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Nonprofit Responds To Drought, Feeds Wild Horses Along Salt River
At any given time, there are about 250 wild horses along the Salt River, according to Salt River Wild Horse Management. Usually those horses are good at taking care of themselves. But this year — something changed and one nonprofit responded to an unprecedented drought.
Volunteers and photographers from Salt River Wild Horse Management have been tracking wild-horse data in Arizona for years, providing occasional veterinary care, keeping them out of the roadways and watching what they eat. Simone Netherlands is the president and founder of that organization.
“They are a lot tougher than domestic horses are,” Netherlands said. “So they actually eat eelgrass out of the river, which is apparently very healthy for them because it makes them very shiny and really adds to their condition and that grows all over the lower Salt River — when the river is up.”
She said they track the number of births, changes within the herd, and migration patterns. But, they’ve never seen the horses suffer as a result of the climate.
“In reality, we never thought we would have to actually feed wild horses,” Netherlands said.
That changed when the last winter didn’t bring its usual rains.
“The grasses that normally come up, tried to come up, but immediately withered from lack of precipitation,” Netherlands said. “At that point, we started getting worried, but not too worried, because wild horses have a skinny season and a fat season, we call it, and they always recuperate very fast once their resources come in really fast again.”
But this year, those resources never came back, and volunteers noticed the condition of the horses was declining.
“Especially in the mares and foals, because mares have to expend a lot of energy to produce the milk for the foals,” Netherlands said.
At that point, the group decided to establish an emergency feed protocol, by working with the Arizona Department of Agriculture.
“We then strategically thought of 12 feed stations along the river where the horses could eat in peace and quiet,” Netherlands said.
They started a feed team and ordered semi loads of weed-free certified hay. Volunteers have been bringing that hay out to the Salt River every day for about four months now.
“What we don’t want is wild horses associating food with people, because eventually they’d come up to all people and ask for food,” Netherlands said. “So our feed stations are designed strategically so that they’re away from public areas.”
The process is both time- and resource-intensive. In fact, Netherlands says they’ve spent about $45,000 just on the hay. But the heat and the hard work don’t scare volunteers away — volunteers like Rosa Ramsthaler.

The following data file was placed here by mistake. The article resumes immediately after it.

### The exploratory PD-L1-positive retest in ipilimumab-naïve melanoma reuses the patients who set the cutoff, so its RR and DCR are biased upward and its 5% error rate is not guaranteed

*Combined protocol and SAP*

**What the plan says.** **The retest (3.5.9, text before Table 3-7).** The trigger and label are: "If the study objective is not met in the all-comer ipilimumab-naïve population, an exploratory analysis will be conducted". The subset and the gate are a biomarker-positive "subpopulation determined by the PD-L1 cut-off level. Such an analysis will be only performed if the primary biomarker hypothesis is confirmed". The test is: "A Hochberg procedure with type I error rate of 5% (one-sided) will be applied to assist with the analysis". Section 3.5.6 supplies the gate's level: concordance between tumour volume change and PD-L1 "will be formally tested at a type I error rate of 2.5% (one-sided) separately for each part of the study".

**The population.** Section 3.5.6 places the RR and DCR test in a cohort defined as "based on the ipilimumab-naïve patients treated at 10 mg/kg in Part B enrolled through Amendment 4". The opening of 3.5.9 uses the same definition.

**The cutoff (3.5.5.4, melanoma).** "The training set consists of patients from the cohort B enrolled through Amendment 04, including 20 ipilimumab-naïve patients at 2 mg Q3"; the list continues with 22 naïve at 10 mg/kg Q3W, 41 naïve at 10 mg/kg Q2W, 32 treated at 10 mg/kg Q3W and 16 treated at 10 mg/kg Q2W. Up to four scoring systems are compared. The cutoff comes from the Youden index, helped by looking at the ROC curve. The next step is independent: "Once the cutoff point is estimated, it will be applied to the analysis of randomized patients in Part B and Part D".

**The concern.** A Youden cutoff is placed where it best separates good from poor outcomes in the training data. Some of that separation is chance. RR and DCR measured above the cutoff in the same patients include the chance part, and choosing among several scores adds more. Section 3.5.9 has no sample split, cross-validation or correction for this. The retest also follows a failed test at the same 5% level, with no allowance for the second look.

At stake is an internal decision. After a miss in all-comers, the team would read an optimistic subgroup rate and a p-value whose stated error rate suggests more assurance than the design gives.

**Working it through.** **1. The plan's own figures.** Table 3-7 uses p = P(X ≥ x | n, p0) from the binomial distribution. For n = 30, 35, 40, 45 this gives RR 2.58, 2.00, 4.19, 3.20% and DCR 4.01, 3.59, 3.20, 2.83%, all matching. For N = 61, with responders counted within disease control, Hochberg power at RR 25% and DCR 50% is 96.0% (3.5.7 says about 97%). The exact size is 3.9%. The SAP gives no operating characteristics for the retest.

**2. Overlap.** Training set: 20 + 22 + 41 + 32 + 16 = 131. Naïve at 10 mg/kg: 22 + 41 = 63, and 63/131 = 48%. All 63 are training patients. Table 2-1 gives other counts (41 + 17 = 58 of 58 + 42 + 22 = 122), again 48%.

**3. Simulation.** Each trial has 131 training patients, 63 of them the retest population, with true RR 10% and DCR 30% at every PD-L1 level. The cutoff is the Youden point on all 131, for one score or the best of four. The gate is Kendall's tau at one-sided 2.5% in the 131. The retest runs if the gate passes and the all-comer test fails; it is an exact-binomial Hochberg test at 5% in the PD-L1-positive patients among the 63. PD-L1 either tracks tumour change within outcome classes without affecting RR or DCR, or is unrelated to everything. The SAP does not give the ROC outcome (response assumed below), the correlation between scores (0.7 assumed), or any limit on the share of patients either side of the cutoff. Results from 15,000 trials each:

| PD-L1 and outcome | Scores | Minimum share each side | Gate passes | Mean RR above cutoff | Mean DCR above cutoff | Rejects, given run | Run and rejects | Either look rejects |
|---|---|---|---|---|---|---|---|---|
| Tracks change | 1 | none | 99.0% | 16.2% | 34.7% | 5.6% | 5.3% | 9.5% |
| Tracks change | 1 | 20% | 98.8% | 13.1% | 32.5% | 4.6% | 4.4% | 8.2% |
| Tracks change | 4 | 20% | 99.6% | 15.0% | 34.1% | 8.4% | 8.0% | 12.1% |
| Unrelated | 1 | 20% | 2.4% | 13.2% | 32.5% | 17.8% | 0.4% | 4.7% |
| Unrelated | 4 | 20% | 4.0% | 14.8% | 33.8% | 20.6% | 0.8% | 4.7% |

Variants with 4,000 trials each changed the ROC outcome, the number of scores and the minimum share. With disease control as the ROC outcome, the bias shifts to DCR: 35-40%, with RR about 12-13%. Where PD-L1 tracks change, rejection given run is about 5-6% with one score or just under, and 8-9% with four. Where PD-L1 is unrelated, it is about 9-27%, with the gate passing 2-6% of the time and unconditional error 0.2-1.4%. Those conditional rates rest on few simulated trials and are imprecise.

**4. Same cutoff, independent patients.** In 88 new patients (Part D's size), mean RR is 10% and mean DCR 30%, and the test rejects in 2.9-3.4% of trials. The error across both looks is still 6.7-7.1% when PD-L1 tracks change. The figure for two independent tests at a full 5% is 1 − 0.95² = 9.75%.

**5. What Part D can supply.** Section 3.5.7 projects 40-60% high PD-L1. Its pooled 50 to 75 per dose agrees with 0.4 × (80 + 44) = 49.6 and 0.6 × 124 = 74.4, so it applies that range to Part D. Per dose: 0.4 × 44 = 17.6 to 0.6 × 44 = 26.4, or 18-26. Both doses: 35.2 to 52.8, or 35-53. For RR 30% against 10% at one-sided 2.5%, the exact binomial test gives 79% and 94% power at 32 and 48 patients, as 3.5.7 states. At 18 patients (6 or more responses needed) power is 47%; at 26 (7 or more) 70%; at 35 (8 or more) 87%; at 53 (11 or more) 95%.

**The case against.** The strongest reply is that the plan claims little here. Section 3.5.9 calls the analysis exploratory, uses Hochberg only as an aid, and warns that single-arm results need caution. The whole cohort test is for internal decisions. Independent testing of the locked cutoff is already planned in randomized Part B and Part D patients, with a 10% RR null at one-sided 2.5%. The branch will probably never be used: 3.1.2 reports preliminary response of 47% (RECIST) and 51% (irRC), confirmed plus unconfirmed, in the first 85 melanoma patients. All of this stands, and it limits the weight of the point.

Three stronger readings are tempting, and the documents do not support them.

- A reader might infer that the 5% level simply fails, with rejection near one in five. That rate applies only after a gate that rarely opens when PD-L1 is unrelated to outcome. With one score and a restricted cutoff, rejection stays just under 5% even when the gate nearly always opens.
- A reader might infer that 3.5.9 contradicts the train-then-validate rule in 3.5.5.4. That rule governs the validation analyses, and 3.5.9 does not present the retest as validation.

“I have a full-time job so this is — like my friends and I now that I‘ve met say this is our new gym,” Ramsthaler said. “So instead of spending hours in front of a TV, I come out here and this is better than anything else. It’s almost meditative and it’s really warming to be out here.”
Ramsthaler and other members of the feed team have built friendships through their love for the horses.
Rick Blandford is one of the feed team leads who has been taking photos of the Salt River horses since the organization’s early years. He and the other volunteers bring truck loads of hay each evening and distribute the bales at several feed stations.
“We like to keep ’em about five feet apart, but we want to separate the bales so we don’t have horses on top of each other — you know whole bans because they do get a little competitive sometimes,” Blandford said
Team members carefully remove ties from the hay and count them before leaving, to make sure they aren’t leaving behind anything potentially harmful to the animals. They also collect the dried hay from previous feeds that the horses won’t eat and bring it back in black trash bags. That hay can be used by ranchers to feed cows.
" ... [I]nstead of spending hours in front of a TV, I come out here and this is better than anything else.”
— Rosa Ramsthaler, volunteer
Without the usual grasses and without the feed team, the horses would eat beans from the mesquite trees. A few of those beans won’t do any harm, but if they eat too many it can cause colic. However, Blandford said in the right amount, those beans can make horses great recyclers.
“But after a rain and all these beans are in the manure, it just germinates and makes more mesquite trees,” he said. “So it’s food for the mice and rabbits and everything else out here that eats off of it.”
The group has seen some amazing progress, but Netherlands said there’s no telling how long they’ll have to feed the horses.
“Our horses are healthy, and hopefully when we get some good rains and the rain comes back into what it used to be, we can slowly revert back to not feeding wild horses,” she said. “So we would slowly build that down to where they don’t need it anymore.”
For now, the horses and even some deer and cows continue to benefit from the hay provided by the team and its donors. So far, the group hasn’t lost a single horse to starvation.